For many high school students in Florida, there is some sense of financial relief that comes from being able to go to an in-state university and receive any percentage of the Bright Futures scholarship. College tuition has become exorbitant and because of this, fewer students are able to get through it without taking out some form of loans, usually ending with mountains of debt once they graduate.
However, Bright Futures serves as a safety, allowing students to not have to worry about this in their dreams to receive a higher education. It was created to provide funds to students who have excelled in their high school career so that they may be able to attend and afford college within the state. Recently, the merits of this program became threatened by the state’s legislature.
Bright Futures requirements have changed over the years and these higher score requirements have been particularly difficult to attain due to the COVID-19 pandemic as it is not as feasible to take in-person standardized tests. With the different scholarship programs in the Bright Futures Scholarship umbrella, each program has different requirements but the essential components are constituted of credits, service hours and grade point average.
The bill proposed by Sen. Dennis Baxley would remove funding for students interested in pursuing degrees that would not directly lead to careers. Additionally, the first version would restrict funding for students who took more APs in high school. The newer version with some proposed amendments will not lessen funding depending on AP classes and it would not lessen funding based on degree choice and careers. Unfortunately, the same structure is still in place; the degrees that are not as lucrative will receive fewer scholarships compared to students choosing to pursue more economical degrees. However, Bright Futures remains a competitive and rewarding scholarship, despite the controversies surrounding the new career related restrictions.
“Bright Futures is such an amazing scholarship that helps many attend college. It allows various students the opportunity to have an accessible college career,” junior Stephanie Andrade said.
The recent commotion with the scholarship program has been due to the Republicans in the Florida Senate proposal to modify the scholarship program. Due to the Republican party’s history of aligning themselves with the wellbeing of the economy as opposed to the wellbeing of the population of their constituents, this proposition comes as no shock. These changes would include modifying the scholarship recipient availability to only go towards degrees that lead directly to jobs. This fosters a sense of pressure for students to quickly become employed and not enjoy their passions nor explore what best suits them.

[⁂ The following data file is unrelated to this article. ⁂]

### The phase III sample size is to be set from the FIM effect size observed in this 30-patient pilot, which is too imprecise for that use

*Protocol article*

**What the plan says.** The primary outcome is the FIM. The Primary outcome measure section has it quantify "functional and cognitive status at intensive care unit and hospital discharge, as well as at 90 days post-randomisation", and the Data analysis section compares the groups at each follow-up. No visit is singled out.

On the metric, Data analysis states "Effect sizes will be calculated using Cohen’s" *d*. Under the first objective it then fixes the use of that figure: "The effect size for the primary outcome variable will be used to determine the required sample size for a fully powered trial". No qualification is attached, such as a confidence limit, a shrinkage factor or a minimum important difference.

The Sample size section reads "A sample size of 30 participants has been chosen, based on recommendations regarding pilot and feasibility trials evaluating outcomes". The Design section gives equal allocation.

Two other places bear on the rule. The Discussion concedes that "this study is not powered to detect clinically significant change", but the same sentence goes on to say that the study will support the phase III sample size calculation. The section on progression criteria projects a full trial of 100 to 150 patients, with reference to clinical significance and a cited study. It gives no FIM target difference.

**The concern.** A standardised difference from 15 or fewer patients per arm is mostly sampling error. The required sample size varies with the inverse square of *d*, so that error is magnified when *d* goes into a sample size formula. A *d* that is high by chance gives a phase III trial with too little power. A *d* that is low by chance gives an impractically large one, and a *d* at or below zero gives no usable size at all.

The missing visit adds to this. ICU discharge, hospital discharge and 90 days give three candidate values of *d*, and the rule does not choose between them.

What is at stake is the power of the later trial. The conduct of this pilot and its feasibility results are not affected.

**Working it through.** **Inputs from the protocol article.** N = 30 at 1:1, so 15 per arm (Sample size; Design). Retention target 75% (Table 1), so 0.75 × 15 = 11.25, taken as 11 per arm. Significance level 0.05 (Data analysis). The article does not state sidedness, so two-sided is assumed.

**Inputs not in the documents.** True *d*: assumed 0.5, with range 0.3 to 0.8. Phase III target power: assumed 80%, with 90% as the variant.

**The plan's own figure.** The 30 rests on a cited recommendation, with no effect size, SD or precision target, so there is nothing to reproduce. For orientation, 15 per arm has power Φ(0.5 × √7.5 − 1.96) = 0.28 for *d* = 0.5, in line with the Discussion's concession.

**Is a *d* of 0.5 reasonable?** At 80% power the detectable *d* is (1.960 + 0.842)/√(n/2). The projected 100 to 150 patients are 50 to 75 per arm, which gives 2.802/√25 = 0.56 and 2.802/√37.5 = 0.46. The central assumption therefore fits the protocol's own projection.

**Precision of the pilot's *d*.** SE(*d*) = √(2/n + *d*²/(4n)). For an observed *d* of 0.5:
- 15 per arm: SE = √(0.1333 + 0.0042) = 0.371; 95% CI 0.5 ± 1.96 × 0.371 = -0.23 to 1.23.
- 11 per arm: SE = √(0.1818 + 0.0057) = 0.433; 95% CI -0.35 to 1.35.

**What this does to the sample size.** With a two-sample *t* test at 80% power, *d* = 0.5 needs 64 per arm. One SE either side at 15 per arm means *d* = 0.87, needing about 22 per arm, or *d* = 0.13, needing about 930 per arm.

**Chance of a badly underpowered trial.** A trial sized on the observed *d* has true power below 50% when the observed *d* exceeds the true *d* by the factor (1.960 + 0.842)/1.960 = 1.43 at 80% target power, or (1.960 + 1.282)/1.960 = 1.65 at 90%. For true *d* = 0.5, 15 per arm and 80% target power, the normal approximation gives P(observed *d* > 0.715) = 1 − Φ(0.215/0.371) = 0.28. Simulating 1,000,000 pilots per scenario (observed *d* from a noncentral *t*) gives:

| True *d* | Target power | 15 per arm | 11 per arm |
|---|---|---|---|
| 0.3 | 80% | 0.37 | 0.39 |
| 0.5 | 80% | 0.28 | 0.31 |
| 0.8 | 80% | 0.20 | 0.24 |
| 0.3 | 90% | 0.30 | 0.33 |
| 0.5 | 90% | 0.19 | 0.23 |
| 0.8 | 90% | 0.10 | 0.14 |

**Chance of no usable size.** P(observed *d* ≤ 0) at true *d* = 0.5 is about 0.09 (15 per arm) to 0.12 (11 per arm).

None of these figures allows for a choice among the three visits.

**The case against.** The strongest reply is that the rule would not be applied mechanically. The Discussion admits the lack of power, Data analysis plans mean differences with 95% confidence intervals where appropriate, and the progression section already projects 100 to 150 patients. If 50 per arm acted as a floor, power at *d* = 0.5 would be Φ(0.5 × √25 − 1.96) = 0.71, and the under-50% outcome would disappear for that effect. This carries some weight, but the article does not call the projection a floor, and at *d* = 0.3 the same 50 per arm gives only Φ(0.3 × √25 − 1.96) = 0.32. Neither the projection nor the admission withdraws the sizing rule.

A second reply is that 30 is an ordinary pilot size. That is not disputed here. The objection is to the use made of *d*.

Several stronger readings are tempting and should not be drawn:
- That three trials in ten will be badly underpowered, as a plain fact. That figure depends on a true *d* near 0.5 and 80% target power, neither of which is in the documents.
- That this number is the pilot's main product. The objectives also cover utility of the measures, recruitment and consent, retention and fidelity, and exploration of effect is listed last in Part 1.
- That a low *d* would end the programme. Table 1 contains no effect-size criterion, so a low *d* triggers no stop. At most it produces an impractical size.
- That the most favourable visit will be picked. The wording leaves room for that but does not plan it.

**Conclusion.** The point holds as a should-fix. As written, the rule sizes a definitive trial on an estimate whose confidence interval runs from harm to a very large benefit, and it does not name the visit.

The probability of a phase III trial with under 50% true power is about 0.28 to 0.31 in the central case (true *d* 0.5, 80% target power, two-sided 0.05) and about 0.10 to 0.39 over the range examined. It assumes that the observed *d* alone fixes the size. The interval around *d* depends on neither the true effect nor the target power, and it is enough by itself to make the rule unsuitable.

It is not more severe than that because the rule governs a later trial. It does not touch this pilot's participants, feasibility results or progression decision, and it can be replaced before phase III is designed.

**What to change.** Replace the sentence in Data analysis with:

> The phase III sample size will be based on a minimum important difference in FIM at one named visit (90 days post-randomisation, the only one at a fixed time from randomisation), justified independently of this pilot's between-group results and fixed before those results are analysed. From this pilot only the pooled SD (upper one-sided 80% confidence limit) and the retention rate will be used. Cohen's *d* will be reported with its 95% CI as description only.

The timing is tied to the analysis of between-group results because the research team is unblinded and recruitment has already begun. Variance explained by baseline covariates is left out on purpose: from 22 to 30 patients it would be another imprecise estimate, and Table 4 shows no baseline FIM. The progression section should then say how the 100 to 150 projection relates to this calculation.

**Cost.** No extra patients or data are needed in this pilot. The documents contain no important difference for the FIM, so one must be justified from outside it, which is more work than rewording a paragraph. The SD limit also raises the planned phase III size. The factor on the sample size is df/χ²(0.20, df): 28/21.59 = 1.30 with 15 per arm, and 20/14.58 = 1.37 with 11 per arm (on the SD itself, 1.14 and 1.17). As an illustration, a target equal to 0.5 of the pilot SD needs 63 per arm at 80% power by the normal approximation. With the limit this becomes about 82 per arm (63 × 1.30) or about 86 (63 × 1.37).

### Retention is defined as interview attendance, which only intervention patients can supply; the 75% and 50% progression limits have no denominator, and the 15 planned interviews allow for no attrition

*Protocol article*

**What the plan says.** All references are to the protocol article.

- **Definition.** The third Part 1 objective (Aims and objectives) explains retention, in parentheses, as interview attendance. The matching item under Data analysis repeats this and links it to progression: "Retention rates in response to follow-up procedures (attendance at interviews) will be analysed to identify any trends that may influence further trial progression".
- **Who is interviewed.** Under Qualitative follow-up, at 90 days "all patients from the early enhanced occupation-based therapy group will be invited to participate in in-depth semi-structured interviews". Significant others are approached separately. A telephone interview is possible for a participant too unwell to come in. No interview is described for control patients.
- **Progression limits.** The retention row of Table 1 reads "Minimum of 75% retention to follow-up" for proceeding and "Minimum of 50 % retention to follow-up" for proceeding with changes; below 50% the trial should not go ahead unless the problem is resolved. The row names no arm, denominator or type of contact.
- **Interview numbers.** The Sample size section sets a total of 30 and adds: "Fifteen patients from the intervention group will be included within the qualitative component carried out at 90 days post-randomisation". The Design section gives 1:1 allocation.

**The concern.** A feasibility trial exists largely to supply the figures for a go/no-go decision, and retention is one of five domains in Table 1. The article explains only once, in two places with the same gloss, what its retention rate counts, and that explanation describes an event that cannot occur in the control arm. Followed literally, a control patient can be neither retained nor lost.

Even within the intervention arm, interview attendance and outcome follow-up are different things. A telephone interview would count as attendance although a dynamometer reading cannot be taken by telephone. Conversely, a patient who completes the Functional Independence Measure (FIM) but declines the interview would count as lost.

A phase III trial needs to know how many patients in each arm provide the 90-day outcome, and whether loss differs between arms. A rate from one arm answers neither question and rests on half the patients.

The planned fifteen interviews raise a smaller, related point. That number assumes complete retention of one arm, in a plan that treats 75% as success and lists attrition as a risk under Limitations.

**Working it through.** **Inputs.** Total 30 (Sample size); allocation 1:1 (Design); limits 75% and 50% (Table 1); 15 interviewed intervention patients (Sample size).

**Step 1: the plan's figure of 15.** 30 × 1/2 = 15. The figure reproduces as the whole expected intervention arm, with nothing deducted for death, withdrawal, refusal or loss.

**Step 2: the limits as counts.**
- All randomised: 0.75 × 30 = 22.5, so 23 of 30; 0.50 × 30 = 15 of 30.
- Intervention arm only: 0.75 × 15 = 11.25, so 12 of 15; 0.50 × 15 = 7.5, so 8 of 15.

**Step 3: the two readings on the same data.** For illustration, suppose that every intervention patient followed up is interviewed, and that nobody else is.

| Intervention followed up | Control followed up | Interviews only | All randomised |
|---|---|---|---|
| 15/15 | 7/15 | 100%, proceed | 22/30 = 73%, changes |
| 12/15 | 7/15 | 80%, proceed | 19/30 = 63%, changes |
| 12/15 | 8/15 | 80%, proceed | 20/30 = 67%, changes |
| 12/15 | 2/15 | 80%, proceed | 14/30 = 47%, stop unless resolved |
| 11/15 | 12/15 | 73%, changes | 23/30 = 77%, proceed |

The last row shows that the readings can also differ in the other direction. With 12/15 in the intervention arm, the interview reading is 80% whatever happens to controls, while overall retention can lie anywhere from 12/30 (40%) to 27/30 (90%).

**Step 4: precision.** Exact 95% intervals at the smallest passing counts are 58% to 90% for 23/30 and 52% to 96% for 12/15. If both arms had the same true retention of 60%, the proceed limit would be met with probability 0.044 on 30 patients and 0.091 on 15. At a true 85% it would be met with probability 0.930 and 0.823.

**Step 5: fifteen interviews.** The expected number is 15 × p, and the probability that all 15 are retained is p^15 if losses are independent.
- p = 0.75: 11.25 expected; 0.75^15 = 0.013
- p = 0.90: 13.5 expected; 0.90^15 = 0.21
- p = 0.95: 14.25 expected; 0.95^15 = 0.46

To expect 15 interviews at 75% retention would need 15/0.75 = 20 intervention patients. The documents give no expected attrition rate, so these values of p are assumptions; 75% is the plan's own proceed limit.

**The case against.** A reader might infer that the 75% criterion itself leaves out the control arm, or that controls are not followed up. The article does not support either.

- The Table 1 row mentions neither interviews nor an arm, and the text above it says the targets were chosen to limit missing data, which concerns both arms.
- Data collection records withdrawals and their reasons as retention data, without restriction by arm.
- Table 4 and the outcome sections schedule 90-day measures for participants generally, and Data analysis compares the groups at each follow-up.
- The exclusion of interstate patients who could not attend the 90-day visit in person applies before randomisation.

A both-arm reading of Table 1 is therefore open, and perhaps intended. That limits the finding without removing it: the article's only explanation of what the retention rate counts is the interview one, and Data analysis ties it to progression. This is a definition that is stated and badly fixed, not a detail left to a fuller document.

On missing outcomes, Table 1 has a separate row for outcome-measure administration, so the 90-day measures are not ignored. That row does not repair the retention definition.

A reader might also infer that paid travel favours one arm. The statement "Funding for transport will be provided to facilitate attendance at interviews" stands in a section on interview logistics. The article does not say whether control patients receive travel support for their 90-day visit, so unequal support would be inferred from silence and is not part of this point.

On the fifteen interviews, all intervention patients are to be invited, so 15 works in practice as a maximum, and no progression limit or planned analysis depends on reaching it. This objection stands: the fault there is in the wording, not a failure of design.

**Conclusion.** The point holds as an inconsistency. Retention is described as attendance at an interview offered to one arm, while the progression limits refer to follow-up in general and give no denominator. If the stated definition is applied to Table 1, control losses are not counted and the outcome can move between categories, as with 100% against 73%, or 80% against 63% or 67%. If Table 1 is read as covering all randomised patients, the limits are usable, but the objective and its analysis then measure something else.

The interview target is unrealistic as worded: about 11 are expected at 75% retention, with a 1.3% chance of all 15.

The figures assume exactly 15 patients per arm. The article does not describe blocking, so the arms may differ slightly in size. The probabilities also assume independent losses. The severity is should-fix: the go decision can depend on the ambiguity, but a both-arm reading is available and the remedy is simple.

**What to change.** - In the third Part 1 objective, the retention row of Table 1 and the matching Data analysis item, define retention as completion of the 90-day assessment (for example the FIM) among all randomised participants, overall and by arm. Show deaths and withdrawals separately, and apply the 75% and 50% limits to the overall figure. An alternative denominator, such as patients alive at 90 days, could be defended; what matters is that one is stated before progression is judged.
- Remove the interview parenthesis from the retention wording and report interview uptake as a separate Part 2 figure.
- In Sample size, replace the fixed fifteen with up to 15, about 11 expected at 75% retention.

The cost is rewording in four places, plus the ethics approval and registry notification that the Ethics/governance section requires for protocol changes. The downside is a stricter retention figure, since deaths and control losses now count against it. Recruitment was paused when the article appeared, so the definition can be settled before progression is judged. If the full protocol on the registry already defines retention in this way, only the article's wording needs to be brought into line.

Additionally, this would lead to more student loan debt. Students who want to pursue careers not encompassed by the scholarship restriction will need to take out student loans to be able to pay their college tuition. This restriction will not foster an ambition to go to college for students who are already unable to pay for it. Nearly 120,000 students in the state of Florida have earned this scholarship and by limiting its availability, opportunities are stripped from future generations. Plans to cut hundreds of millions of dollars from the program would not be the ideal situation for any student who wishes to pursue a secondary education and have a career of their choosing, not one they feel pressured into doing.
“Bright Futures is, for many people, the only reason they may be able to attend college. Taking away funding for it discourages them from pursuing higher education,” senior Lucas Gonzalez said.
Limiting career options for students that hope to receive the scholarship furthers the capitalist agenda that has been increasingly enforced upon the American public through legislation and lack of federal government aid. There is already an existing societal pressure for the youth to finish their education quickly to be able to get a job to be able to provide for themselves or their family. By revamping Bright Futures to only apply to those seeking certain degrees that more rapidly lead to employment, students will feel less motivated to even pursue a college education and will be less enthused about the job they will end up taking.
These are some of the few detrimental effects on our community that restricting Bright Futures will have. The scholarship program provides hope and financial security for students who do not have the means to pay tuition at a university. It is a light at the end of the tunnel for students who have been active participants in their communities to be able to create their own lives and be secure in their education. Removing, restricting or defunding Bright Futures would hurt hardworking students seeking the opportunity of a college education.